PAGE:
Lubavitchers fight Russia for Schneersohn documents

moscow  |  It was late 1939, and Rabbi Joseph Isaac Schneersohn was stranded in war-torn Poland.

Germany had invaded. Warsaw was being bombed. There seemed little hope for Schneersohn, the venerated sixth leader of the Chabad-Lubavitch movement, or his family and followers.

Nor, too, for his valuable collection of historical and religious documents: lectures on Torah portions, treatises on Jewish practices, manuscripts and copies of correspondence, including recollections of how Lubavitch had provided Russian soldiers with kosher-for-Passover food.

Schneersohn, the father-in-law of the seventh and last Lubavitcher rebbe, Menachem Mendel Schneerson, eventually would escape to New York. But the collection was left behind; it fell into German and later Soviet hands.

Now these documents, and another set that was lost at the time of the Russian Revolution, are the subject of a U.S. lawsuit.

To recover them, Lubavitch is pursuing a case against Russia, which inherited the collection after the collapse of the Soviet Union. Lawyers for Lubavitch say that Russians have offered some items for sale on the black market.

In the latest turn in the saga, Russia told the Washington court handling the case that it has no jurisdiction in the matter.

The documents “are much more than just intellectual property,” said Eliezer Zaklikovsky, who co-authored a history of Schneersohn’s escape from Europe. “They have great spiritual significance for the movement as well. They’re like a soul, you might say, to the books and manuscripts, and it’s in exile.”

Officials at the Russian State Military Archive in Moscow, where the documents left in Poland are stored, say they aren’t very attached to them but that a lawsuit is the wrong way to determine ownership.

Wjta chabad

A portion of the 12,000 religious texts and 25,000 handwritten pages that Chabad-Lubavitch wants returned from Russia.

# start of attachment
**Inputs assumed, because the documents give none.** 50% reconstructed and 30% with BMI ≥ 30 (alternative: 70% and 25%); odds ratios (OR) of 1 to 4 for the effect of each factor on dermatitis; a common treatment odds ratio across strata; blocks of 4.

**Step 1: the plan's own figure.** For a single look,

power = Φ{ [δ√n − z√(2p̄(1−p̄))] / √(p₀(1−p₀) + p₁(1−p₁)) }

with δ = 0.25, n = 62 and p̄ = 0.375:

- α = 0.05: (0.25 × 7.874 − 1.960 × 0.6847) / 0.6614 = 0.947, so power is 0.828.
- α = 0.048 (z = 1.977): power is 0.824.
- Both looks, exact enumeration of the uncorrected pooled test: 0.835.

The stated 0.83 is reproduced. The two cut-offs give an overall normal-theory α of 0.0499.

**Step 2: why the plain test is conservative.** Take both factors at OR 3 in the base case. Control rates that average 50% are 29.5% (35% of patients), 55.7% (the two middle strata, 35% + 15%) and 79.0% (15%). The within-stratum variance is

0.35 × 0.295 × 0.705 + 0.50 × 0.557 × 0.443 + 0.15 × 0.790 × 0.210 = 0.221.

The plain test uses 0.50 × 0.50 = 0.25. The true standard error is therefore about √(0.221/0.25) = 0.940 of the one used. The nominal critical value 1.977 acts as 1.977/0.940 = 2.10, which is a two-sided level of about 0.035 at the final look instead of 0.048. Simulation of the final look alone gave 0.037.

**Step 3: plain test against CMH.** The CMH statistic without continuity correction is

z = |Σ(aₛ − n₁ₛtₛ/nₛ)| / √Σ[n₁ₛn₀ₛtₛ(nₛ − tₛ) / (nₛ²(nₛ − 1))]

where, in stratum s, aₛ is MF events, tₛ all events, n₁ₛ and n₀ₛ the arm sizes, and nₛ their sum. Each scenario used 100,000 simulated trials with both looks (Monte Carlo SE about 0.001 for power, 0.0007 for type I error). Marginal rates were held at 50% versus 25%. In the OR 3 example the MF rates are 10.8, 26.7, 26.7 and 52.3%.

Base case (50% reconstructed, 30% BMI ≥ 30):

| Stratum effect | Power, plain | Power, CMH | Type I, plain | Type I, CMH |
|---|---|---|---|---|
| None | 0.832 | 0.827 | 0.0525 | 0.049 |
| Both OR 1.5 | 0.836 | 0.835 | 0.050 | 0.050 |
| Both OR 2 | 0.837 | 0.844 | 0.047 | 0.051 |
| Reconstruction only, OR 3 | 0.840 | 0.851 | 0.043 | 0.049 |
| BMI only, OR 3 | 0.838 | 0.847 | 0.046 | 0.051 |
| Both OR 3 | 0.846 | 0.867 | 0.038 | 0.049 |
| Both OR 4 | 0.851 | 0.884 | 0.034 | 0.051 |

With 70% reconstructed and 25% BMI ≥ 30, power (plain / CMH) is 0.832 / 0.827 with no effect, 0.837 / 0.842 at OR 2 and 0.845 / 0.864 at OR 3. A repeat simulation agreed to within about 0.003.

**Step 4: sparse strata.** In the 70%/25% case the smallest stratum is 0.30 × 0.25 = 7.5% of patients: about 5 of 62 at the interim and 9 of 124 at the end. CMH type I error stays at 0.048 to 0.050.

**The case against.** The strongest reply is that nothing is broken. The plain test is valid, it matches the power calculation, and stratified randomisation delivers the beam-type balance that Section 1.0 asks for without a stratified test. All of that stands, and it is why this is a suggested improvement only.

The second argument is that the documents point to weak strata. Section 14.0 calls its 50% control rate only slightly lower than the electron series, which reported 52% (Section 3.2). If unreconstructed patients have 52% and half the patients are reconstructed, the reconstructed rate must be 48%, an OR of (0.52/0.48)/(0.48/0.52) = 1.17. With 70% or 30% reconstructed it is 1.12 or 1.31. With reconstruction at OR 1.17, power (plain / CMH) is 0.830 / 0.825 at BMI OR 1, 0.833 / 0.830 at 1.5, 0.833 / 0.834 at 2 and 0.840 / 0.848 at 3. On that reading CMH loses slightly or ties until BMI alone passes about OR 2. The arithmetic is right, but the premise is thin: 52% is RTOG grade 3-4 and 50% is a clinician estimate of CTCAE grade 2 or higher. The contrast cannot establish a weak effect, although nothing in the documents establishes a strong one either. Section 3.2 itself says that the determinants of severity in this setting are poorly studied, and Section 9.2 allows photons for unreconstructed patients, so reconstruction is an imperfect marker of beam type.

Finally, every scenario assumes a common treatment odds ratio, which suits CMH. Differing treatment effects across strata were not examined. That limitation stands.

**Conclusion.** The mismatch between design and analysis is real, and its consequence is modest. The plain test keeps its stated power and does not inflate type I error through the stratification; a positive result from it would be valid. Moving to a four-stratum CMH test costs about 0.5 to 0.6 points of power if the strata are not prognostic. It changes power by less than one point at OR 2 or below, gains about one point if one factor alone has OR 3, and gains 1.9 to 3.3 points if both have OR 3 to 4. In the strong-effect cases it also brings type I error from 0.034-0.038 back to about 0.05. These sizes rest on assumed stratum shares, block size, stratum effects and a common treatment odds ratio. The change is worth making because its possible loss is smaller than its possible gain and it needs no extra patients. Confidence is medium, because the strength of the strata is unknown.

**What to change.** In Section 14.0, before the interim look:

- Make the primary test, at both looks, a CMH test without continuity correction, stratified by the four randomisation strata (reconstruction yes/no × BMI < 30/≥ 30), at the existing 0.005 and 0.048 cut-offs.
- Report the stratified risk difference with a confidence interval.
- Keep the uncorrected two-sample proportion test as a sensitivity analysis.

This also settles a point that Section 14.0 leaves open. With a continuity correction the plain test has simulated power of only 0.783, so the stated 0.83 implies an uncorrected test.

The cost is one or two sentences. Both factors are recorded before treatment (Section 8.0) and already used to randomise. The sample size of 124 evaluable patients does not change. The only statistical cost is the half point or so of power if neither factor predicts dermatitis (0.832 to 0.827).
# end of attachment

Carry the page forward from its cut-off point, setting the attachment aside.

Russian archives hold a treasure trove of materials that the Red Army seized as it traversed Eastern Europe and conquered Berlin. They range from Reich Chancellery and Gestapo documents to Auschwitz construction records. Some have been returned, but the Schneersohn papers remain in Russian state hands.

Schneersohn was born in Lyubavichi, Russia, the home of the Lubavitch movement. When World War II broke out, he was living in Poland, and what followed, researchers say, was an atypical intervention by the Germans that saved his life.

But amid the dislocations of war, Schneersohn’s documents were left behind. The Germans stored them, and the Soviet army eventually captured them and took them to Moscow.

Legal efforts to secure the return of the documents in Russia began in 2004.

Marshall Grossman, a lawyer for Lubavitch, said an international police investigation was launched after documents from the archive reportedly were put up for sale on the black market, mostly in Israel. The director of the Russian archive, Vladimir Kuzelenkov, denies the allegation.

In principle, the archive is not opposed to giving Lubavitch the collection, Kuzelenkov said. But the archive will only consider claims made according to the terms of a 1998 Russian law that provides for the nationalization and occasional restitution of documents; the archive will not respond to a U.S. lawsuit. Another key element, he said, would be compensation for the money the archive has spent preserving the materials.

In the same suit, Lubavitch lawyers also are seeking the return of a separate collection of 12,000 books held in a Moscow state library. According to Lubavitch, the fifth rebbe, Sholom Dovber Schneersohn, had stored them in a Moscow warehouse and they were seized by the Bolsheviks after the Russian Revolution.